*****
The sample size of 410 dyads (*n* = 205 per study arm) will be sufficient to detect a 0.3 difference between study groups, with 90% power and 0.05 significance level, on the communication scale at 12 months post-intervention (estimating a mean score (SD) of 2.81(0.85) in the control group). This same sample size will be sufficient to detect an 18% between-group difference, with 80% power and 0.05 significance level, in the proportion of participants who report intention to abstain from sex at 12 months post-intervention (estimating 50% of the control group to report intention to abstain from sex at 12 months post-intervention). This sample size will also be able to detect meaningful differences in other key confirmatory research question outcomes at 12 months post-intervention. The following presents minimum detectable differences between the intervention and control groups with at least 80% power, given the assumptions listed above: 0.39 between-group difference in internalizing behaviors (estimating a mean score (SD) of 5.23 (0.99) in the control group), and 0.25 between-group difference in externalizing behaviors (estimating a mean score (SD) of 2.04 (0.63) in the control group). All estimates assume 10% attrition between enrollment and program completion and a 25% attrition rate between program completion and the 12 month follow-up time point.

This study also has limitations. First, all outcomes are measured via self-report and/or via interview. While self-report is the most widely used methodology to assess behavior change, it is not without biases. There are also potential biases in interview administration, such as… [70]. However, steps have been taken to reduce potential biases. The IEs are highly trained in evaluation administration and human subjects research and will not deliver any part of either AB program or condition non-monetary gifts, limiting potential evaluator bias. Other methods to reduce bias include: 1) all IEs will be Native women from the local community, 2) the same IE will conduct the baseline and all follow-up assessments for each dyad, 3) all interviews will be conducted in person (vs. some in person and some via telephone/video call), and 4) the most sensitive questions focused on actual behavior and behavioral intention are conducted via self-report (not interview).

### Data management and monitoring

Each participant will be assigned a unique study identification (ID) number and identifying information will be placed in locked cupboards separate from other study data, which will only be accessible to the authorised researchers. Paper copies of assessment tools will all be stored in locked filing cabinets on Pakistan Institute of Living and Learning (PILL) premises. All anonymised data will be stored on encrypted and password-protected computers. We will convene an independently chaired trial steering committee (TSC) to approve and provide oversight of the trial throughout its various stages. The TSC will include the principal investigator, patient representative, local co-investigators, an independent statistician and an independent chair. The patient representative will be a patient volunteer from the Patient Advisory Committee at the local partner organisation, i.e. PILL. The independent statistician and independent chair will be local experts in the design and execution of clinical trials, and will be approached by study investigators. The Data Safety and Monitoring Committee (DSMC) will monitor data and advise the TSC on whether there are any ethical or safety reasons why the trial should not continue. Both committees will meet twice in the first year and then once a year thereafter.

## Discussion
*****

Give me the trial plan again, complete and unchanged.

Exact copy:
The sample size of 410 dyads (*n* = 205 per study arm) will be sufficient to detect a 0.3 difference between study groups, with 90% power and 0.05 significance level, on the communication scale at 12 months post-intervention (estimating a mean score (SD) of 2.81(0.85) in the control group). This same sample size will be sufficient to detect an 18% between-group difference, with 80% power and 0.05 significance level, in the proportion of participants who report intention to abstain from sex at 12 months post-intervention (estimating 50% of the control group to report intention to abstain from sex at 12 months post-intervention). This sample size will also be able to detect meaningful differences in other key confirmatory research question outcomes at 12 months post-intervention. The following presents minimum detectable differences between the intervention and control groups with at least 80% power, given the assumptions listed above: 0.39 between-group difference in internalizing behaviors (estimating a mean score (SD) of 5.23 (0.99) in the control group), and 0.25 between-group difference in externalizing behaviors (estimating a mean score (SD) of 2.04 (0.63) in the control group). All estimates assume 10% attrition between enrollment and program completion and a 25% attrition rate between program completion and the 12 month follow-up time point.

This study also has limitations. First, all outcomes are measured via self-report and/or via interview. While self-report is the most widely used methodology to assess behavior change, it is not without biases. There are also potential biases in interview administration, such as… [70]. However, steps have been taken to reduce potential biases. The IEs are highly trained in evaluation administration and human subjects research and will not deliver any part of either AB program or condition non-monetary gifts, limiting potential evaluator bias. Other methods to reduce bias include: 1) all IEs will be Native women from the local community, 2) the same IE will conduct the baseline and all follow-up assessments for each dyad, 3) all interviews will be conducted in person (vs. some in person and some via telephone/video call), and 4) the most sensitive questions focused on actual behavior and behavioral intention are conducted via self-report (not interview).

### Data management and monitoring

Each participant will be assigned a unique study identification (ID) number and identifying information will be placed in locked cupboards separate from other study data, which will only be accessible to the authorised researchers. Paper copies of assessment tools will all be stored in locked filing cabinets on Pakistan Institute of Living and Learning (PILL) premises. All anonymised data will be stored on encrypted and password-protected computers. We will convene an independently chaired trial steering committee (TSC) to approve and provide oversight of the trial throughout its various stages. The TSC will include the principal investigator, patient representative, local co-investigators, an independent statistician and an independent chair. The patient representative will be a patient volunteer from the Patient Advisory Committee at the local partner organisation, i.e. PILL. The independent statistician and independent chair will be local experts in the design and execution of clinical trials, and will be approached by study investigators. The Data Safety and Monitoring Committee (DSMC) will monitor data and advise the TSC on whether there are any ethical or safety reasons why the trial should not continue. Both committees will meet twice in the first year and then once a year thereafter.

## Discussion